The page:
An increasing number of Greeks consider the country is on the right track toward exiting its economic crisis, with more than half regarding a default as impossible, according to an opinion poll conducted by Public Issue for Skai and Kathimerini.
In the survey, conducted between December 6 and 10, 19 percent of respondents said they believed the country was on the right track, compared to 75 percent who felt the opposite was true. Last June, the percentages stood at 5 and 88 percent respectively. Fourteen percent of respondents in December’s poll said Greece’s position was stronger internationally while 56 percent considered a Greek default impossible.
The poll indicated that left-wing opposition SYRIZA is gaining influence, with 60 percent believing it would win in snap elections compared to 25 percent who saw New Democracy coming out on top. According to the survey, SYRIZA would get 30.5 percent in polls followed by ND (26 percent), far-right Golden Dawn (10.5 percent), Independent Greeks (9 percent), Socialist PASOK (8 percent), Democratic Left (6.5 percent) and the Greek Communist Party, KKE (5.5 percent.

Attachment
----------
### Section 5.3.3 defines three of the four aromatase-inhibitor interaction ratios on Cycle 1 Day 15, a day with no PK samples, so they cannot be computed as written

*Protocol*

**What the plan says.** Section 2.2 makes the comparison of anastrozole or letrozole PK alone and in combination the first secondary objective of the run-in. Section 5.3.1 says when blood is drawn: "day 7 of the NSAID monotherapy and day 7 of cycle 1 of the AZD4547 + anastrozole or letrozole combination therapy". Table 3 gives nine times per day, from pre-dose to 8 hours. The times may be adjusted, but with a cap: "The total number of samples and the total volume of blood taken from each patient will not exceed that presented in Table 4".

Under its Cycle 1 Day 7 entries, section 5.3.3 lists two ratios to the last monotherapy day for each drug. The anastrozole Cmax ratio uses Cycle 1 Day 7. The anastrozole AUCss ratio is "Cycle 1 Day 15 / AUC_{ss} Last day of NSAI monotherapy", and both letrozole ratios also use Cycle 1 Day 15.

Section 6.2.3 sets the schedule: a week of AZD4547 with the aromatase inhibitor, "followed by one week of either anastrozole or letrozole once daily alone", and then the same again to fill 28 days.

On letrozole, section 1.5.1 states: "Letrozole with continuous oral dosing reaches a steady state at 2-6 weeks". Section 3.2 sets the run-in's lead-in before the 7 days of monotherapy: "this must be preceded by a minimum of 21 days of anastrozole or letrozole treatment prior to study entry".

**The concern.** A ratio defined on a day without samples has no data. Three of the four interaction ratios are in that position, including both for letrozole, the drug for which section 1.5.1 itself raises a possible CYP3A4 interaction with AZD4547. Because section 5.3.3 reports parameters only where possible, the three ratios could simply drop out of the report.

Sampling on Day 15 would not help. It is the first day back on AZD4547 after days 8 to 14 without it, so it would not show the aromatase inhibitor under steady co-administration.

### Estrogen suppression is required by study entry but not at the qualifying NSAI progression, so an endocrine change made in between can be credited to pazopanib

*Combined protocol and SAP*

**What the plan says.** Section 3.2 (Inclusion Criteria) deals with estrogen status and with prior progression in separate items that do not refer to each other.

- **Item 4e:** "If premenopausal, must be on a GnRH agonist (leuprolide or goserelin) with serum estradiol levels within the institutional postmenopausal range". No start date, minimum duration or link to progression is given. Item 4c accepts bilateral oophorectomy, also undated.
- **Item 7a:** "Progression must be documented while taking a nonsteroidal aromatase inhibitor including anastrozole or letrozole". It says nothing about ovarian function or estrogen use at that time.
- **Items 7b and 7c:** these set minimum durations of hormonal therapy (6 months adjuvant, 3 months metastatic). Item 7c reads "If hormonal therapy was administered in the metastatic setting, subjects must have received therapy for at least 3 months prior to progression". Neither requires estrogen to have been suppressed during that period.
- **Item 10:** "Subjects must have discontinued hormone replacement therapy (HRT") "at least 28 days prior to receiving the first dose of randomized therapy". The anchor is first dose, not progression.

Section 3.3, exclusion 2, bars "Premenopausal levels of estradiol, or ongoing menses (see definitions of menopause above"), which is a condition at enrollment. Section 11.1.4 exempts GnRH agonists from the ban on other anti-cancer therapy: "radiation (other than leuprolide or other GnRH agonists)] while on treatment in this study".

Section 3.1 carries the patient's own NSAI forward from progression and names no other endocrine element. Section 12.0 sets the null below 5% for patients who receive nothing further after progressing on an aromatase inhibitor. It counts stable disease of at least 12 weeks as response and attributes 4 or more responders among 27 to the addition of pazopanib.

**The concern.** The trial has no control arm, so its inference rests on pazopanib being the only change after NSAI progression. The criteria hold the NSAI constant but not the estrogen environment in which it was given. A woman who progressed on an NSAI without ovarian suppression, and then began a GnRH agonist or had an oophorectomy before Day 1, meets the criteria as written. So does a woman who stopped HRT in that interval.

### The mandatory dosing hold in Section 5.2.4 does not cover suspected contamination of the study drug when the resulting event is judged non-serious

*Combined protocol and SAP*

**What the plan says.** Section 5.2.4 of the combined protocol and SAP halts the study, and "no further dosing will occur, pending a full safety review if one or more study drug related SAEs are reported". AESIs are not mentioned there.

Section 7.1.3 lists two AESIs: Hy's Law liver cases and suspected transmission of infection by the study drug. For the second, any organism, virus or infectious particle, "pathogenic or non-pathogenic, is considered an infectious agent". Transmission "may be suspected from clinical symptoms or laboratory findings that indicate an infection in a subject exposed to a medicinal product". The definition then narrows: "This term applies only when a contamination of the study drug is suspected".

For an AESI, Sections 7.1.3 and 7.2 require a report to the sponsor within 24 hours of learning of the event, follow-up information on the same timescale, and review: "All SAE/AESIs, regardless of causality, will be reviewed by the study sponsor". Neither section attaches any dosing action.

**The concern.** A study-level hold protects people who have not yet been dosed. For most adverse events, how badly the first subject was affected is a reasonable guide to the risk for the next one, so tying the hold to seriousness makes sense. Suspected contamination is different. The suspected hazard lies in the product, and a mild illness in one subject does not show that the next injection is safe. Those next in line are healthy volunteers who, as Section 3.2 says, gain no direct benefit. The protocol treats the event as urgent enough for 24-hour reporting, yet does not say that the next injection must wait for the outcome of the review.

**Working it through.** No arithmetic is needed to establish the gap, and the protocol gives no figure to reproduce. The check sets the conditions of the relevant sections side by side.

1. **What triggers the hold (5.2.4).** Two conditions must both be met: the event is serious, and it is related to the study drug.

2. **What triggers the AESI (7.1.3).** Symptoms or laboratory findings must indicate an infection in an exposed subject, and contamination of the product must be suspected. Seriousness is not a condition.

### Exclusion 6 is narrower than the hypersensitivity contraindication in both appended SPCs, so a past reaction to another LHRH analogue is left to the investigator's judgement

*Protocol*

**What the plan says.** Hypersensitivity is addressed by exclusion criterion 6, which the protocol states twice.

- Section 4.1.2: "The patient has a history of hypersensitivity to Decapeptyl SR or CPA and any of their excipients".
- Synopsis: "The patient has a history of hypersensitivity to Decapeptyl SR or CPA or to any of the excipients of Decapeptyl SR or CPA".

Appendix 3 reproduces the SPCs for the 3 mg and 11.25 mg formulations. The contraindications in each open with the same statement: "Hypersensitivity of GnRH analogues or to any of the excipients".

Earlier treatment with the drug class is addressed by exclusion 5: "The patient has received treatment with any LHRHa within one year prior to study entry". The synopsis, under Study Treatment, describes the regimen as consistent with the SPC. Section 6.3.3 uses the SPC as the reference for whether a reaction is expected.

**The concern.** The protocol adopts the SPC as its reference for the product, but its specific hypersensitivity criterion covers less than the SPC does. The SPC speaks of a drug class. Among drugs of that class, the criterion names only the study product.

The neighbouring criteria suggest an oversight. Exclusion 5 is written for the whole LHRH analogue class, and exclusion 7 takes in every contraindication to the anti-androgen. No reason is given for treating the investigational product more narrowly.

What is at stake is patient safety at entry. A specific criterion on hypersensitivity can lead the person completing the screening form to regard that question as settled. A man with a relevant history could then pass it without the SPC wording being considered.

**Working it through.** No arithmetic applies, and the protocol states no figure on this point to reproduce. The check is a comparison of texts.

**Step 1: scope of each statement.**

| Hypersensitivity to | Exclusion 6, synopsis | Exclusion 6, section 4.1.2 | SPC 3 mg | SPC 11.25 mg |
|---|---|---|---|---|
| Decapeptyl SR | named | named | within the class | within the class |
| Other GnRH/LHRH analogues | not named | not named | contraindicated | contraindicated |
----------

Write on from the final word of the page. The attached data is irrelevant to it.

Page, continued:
The majority of those asked -- 65 percent -- thought that new elections were not necessary, compared to 31 percent who believed they were.
Similarly to a Public Issue poll published last month, not a single politician went over the 50 percent mark in terms of popularity: Democratic Left’s chief Fotis Kouvelis earned 49 percent, followed by SYRIZA leader Alexis Tsipras (44 percent), Prime Minister and New Democracy chief Antonis Samaras (40 percent) and Independent Greek’s Panos Kammenos (40 percent).
Samaras was being favored as Prime Minister by 40 percent of those asked, compared to 29 percent who favored Tsipras.